We are bringing regular personal interviews, so you can get to know more about the Ashborne Family and its members. This time meet Jan Mareček, a Gameplay Programmer currently programming gameplay systems for our unannounced project.
What is your role in the Ashborne Team?
Programmer. Just another boring programmer.
What is your contribution to the Ashborne Team?
Tough one. I think I am the walking proof that you don't need to be superhuman to survive in the game industry. :-) After 15 years in the business, I can proudly say I have nothing in extra to offer and am still standing. I am just an average guy with a moderate skill set. My leads call me senior, my paycheck calls me senior, but no one cares if I genuinely am a senior. But already survived seven lead programmers in my career, so maybe my superpower could be to be able to swim with the flow :-D
How did you become a gameplay programmer?
I didn't know that the gameplay programmer is a real deal. I always assumed that I do tasks around core gameplay because leads think that I am not the sharpest pencil in the case. I am too dummy for math and too lazy to study low-level engine stuff. And one day, suddenly, I am not just poor but a gameplay programmer :-). No really... I did my first game when I was seven years old. It was on a good old PMD 85 - Czech computer with 8080 CPU made in Tesla Piestany in the dark communism ages. I continued and made several games until my first year at the university when I had my first and last job interview. It was in the Altar games, which later became part of Bohemia Interactive. I failed, but they had no one else to hire, so I got one month of a trial period. I was utterly useless, but my supervisor who hired me took a trip to South America to find himself and eat guinea pigs, so I stayed under the radar for a couple of months and allowed me to do my homework and become a programmer. I told you... Swim with a flow. Just swim with a flow. ;-)
On what games have you been working? Which is your favorite and why?
I don't care that much about a project itself. I do care about the people whom I work with. And since I had luck with the people around me, I enjoy every project I've been working on.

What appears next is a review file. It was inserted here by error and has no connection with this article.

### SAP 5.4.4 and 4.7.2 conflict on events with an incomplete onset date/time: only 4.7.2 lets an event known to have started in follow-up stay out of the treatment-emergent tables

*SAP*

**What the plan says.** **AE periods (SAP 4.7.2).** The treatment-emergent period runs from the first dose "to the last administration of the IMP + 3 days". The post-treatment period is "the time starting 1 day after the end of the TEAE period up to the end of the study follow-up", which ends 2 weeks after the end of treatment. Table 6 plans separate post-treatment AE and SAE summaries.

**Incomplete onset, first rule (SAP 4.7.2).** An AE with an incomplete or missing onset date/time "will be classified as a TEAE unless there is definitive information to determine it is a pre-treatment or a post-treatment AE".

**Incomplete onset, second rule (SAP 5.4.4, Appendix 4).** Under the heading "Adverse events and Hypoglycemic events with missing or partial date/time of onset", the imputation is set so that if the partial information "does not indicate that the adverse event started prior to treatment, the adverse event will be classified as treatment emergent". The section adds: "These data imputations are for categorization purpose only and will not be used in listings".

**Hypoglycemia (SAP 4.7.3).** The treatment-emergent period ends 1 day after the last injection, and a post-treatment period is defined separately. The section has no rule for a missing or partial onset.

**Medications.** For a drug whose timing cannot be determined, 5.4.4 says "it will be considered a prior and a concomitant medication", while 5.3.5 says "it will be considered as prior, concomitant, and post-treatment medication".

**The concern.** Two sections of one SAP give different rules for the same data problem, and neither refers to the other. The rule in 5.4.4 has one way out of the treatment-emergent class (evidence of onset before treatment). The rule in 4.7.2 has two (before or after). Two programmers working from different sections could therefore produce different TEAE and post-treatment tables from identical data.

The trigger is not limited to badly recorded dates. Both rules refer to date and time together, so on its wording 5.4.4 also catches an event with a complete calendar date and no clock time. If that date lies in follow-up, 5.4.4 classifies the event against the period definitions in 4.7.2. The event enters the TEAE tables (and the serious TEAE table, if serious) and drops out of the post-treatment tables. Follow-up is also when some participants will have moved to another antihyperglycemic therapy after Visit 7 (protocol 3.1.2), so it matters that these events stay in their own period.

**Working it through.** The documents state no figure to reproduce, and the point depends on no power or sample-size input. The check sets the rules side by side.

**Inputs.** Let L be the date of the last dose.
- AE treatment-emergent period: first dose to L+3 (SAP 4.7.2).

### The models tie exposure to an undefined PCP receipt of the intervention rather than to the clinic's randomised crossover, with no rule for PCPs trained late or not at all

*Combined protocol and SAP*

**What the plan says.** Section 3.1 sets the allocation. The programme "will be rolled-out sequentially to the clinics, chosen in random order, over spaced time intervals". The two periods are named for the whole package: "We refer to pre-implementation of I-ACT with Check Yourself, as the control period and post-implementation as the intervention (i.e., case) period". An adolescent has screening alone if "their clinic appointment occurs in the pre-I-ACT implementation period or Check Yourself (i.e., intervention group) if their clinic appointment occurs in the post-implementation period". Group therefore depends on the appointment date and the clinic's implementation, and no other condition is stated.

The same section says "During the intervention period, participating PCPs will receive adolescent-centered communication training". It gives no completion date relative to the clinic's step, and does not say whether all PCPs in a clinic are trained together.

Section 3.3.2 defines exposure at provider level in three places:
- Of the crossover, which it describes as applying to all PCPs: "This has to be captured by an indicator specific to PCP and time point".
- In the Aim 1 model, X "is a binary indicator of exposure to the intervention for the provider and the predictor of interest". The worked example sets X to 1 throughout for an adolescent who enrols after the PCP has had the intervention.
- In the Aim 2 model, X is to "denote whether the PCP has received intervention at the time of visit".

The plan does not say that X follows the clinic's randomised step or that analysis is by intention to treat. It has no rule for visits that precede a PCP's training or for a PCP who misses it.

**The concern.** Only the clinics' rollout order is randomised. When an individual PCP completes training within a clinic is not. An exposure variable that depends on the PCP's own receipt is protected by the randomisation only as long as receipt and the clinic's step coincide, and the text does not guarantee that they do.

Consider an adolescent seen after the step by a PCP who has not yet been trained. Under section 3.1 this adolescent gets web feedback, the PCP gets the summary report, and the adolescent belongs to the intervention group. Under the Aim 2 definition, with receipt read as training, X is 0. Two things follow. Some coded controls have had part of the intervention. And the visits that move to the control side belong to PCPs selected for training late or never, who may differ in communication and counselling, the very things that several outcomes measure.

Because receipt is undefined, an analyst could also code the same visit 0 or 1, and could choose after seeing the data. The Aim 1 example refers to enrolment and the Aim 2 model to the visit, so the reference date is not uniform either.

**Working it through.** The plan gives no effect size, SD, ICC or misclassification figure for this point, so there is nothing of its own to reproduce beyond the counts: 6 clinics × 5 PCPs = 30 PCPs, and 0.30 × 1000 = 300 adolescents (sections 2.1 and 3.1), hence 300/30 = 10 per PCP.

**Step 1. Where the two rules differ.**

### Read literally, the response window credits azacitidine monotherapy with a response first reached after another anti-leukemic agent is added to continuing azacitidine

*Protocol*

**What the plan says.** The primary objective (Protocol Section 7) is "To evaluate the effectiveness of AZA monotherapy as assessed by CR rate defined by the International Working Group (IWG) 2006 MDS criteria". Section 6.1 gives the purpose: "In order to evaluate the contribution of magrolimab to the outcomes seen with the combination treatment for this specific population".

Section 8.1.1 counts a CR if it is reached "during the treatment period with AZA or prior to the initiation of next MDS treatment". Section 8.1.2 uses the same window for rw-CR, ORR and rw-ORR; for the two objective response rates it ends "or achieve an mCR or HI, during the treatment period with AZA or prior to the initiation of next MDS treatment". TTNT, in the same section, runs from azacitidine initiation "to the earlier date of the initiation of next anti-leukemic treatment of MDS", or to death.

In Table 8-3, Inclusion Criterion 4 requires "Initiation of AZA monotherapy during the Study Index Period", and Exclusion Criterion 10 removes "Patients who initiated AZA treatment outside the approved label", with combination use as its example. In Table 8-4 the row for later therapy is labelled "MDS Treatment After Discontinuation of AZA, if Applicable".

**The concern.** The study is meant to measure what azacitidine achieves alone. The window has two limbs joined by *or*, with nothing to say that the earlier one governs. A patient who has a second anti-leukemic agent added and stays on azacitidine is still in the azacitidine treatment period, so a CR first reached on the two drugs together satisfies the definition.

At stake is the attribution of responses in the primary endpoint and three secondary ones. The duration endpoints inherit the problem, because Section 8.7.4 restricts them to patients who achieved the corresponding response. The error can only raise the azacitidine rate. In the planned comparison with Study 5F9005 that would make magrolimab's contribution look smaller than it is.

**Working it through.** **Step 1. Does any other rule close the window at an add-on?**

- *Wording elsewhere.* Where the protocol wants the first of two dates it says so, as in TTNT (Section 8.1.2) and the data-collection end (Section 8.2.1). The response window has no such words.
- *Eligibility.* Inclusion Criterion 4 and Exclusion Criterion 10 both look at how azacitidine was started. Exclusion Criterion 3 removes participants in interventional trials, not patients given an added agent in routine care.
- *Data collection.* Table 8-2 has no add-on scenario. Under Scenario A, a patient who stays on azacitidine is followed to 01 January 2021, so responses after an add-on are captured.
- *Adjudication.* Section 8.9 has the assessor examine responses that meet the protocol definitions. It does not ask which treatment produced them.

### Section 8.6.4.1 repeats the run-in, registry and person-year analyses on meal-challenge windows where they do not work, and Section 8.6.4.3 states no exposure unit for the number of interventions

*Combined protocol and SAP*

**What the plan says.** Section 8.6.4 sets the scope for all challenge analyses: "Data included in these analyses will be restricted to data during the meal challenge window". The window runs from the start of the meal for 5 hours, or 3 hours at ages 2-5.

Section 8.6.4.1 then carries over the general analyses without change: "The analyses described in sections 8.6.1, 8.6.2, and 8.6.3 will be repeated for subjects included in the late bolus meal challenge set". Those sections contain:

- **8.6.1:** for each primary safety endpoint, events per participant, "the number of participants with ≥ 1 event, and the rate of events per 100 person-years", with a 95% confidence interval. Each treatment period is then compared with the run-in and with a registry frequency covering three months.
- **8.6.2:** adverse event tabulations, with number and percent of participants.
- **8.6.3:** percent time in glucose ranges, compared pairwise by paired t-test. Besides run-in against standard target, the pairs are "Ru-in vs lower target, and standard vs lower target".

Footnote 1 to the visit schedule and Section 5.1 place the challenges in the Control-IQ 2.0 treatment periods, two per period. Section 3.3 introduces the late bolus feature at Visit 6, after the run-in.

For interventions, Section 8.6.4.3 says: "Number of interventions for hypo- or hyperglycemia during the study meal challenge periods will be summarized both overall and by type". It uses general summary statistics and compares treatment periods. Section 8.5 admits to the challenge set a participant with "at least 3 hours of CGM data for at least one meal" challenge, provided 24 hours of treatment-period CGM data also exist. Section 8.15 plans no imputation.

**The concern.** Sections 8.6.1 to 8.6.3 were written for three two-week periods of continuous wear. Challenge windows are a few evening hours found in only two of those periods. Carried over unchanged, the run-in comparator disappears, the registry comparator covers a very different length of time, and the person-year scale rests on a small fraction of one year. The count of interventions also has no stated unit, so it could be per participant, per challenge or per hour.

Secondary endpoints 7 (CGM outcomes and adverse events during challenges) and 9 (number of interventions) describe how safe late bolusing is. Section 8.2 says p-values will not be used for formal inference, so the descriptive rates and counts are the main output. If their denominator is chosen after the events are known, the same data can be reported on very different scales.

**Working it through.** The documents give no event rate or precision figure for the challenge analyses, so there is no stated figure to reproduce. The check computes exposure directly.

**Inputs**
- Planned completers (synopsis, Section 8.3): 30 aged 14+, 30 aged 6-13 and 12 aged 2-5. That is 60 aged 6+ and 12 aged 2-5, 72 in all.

But If I should pick one, my favorite game would be Bambeřice. I made the puzzle game back in the days at a high school as a first-year project in Pascal. It was a classic slide puzzle game in which I got a picture, split it into 5 x 5 matrices. You had to move the blank space around and place messed pieces back on their original positions. The thing is that I chose pictures of girls with minimum clothes, and the count is reducing furthermore as you progressed in the game. Yeah, I know it is pubescent, but I was 16 and could load 16bit TGA pictures in pascal on 320 x 200 pixels in a 256 colors palette, and most of the code was in assembler, so that no one could say a single word. And because no one even tried to understand the code, so no one noticed that I ran a shell command on the background, which registered a keylogger service on a teacher's machine. It was super handy because he knew the password for a proxy server that gives us access to the internet. It is 20 years ago in the dial-up times, so come on, guys – The Internet!
In the perspective that we develop a historical Strategy & RPG, can you name any Strategy game you like?
I prefer shooters, but if I had to pick the RTS game, the choice would be Starcraft 1. I used to play it on Battle.net for months. The perfect combination of fast-paced action and strategy was the cocktail for me. I watched replays, studied tactics, etc., so yes, Starcraft it is.
What do you do when you are not making games?